A restrictive covenant must be made for the benefit of the land retained by the covenantee( person to whom a covenant/promise is made and who benefits from the covenant) . In this regard, the purchaser of a land with notice of a restrictive covenant affecting it would be restrained from using the land in a way inconsistent with the covenant.

An example of a restrictive covenant is to put a clause in an agreement that restricts how a building is to be constructed in other to grant the covenantee access or right to light on his land

S.158(1) provides that:
Where an instrument which contains a covenant by which one proprietor restricts the building on, or the user or other enjoyment of the land of the proprietor for the benefit of the proprietor of another land is presented to the Land Registrar, the Land Registrar shall

  • Enter a notification of the covenant in respect of the land burdened by that restriction and of the land that benefits from that restriction in the register.
  • File the instrument.

2 A restrictive covenant in respect of land or interest in land registered under this Act , unless noted in the register is not binding on the proprietor of the land or the interest burdened by the covenant other than a party to the covenant.

Exceptions to the conditions that restrictive covenants must be for the benefit of the land retained by the covenantee are leases, mortgages and building schemes. With Leases because of the reversionary interest to the Lessor; with mortgages because of the equitable interest of the mortgagee during the subsistence of the mortgage and with building schemes because of the interest of the owner of the estate to maintain conformity and standardisation in the structure and appearance of the estate.

Profit
A profit is defined under S 281 of the Act as:

The right at common law to go on the land of another person to take a particular type of object from that land, whether part of the soil or a product of the soil.

Some examples of profits are; the right to go on someone’s land to graze cattle, to fish from a someone’s pond or pluck fruit from trees from another person’s land.

S.159(1) provides that:
The grant of a profit has no effect unless;

  • The profit is noted in a register as an encumbrance relating to the land affected by the profit.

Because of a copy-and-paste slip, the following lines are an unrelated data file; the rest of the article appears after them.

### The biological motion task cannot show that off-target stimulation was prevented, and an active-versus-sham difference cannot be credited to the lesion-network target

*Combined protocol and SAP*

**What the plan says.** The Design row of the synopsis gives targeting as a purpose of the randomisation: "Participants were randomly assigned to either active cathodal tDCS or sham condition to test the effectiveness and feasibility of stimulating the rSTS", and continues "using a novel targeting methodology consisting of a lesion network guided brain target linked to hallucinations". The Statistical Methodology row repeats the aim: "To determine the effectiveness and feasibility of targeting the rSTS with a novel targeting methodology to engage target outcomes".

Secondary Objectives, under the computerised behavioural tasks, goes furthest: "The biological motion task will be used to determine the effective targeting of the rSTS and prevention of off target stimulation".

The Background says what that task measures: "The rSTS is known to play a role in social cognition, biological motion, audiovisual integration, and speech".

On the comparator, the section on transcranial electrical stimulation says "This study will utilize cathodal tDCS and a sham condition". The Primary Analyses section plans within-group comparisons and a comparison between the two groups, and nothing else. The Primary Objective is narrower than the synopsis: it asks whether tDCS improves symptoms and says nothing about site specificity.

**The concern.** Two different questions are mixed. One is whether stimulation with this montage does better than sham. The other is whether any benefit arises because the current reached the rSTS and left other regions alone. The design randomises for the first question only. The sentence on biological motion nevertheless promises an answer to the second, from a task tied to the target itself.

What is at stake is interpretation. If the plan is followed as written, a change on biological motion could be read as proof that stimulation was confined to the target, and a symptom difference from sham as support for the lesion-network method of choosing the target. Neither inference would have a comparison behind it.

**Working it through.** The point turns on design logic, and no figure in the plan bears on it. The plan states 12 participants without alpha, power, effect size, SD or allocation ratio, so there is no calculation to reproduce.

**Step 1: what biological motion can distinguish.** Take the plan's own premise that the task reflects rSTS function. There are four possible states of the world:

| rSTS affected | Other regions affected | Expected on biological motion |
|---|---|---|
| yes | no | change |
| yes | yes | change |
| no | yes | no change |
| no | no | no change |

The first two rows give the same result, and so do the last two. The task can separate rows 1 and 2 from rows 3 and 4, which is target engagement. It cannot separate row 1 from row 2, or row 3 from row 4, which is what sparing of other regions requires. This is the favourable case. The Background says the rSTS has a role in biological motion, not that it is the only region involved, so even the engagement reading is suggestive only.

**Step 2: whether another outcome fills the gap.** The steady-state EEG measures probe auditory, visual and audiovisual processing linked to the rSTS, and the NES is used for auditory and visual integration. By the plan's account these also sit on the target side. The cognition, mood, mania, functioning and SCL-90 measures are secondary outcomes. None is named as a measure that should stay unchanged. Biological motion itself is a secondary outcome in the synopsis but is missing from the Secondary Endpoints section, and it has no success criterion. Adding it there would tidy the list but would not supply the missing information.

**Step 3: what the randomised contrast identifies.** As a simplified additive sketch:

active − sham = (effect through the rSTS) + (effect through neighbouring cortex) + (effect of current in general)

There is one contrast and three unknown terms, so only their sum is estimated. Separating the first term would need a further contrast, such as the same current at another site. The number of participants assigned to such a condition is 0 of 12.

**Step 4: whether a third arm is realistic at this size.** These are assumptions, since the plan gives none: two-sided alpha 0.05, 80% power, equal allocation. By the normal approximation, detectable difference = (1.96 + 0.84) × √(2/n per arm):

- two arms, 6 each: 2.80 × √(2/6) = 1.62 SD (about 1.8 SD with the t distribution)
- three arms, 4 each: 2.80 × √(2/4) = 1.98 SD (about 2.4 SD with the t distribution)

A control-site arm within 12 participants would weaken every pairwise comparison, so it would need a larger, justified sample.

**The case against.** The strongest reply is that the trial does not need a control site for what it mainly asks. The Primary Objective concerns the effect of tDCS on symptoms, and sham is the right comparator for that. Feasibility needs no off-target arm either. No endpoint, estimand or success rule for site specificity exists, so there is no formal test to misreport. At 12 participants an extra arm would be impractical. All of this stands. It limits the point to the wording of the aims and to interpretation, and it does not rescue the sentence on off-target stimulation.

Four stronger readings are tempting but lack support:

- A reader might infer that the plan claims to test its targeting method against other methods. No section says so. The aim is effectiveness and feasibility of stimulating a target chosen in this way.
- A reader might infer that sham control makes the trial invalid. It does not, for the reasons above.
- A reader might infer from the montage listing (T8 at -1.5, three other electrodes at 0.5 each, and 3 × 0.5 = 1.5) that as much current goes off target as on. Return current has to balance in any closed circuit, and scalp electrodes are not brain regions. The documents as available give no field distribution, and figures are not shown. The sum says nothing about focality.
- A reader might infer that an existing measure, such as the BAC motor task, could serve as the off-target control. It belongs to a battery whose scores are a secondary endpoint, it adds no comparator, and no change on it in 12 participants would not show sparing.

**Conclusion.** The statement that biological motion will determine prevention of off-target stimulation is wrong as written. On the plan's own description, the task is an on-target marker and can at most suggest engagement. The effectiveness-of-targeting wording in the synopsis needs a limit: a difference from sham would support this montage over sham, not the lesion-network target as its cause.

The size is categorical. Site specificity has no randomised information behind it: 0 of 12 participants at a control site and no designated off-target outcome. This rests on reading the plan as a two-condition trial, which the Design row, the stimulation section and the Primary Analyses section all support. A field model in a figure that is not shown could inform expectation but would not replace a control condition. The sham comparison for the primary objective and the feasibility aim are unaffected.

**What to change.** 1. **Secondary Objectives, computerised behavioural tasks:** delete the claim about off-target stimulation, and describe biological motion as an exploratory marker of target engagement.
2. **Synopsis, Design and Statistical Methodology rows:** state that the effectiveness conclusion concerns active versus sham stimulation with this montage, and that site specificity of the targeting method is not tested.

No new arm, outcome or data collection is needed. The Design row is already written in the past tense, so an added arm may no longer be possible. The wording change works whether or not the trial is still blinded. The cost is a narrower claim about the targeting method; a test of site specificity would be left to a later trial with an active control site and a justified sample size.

• Where the profit is appurtenant to other land, the profit is noted in the register.
  • The Instrument granting the profit is in the form set out in subsection (2) and filed in the Registry.

2 An instrument granting a profit shall clearly specify:

  • The nature of the profit, the period for which the profit is to be enjoyed and the conditions, limitations and restrictions intended to affect the enjoyment of the profit.
  • The land burdened by the profit and the particular part of the land which is burdened.
  • Whether the profit is enjoyed in gross or as an appurtenance to any other land, and the land to which the is appurtenant; and
  • Whether the profit is to be enjoyed by the grantee exclusively or by the grantee in common with the grantor.

Why it is important to register encumbrances?

Registration of encumbrances like any other interests on land makes them binding on the parties, as well as third parties who acquire the land affected or any interest in it.

As earlier mentioned, an encumbrance may diminish and affect the value of a piece and parcel land. Since an encumbrance is not apparent or readily seen when a prospective purchaser visits a piece and parcel of land he is interested in, a prospective purchaser contemplating purchasing a piece and parcel of land is well-advised to conduct a search pursuant to S 130 of Act 1036 at the relevant land registry to not only identify ownership but also any registered encumbrance which may enable him make an informed decision on whether or not to proceed with the transaction

S.228 of Act 1036 provides that the registration of an instrument constitutes actual notice of the instrument and of the fact of registration to all persons and for all purposes, as from the date of registration unless otherwise provided in an enactment.

Acknowledgement; B. J da Rocha and C.H.K Lodoh, [1999] Ghana Land Law and Conveyancing 2nd edn.

By Ekua Eguakun( Private Legal Practitioner).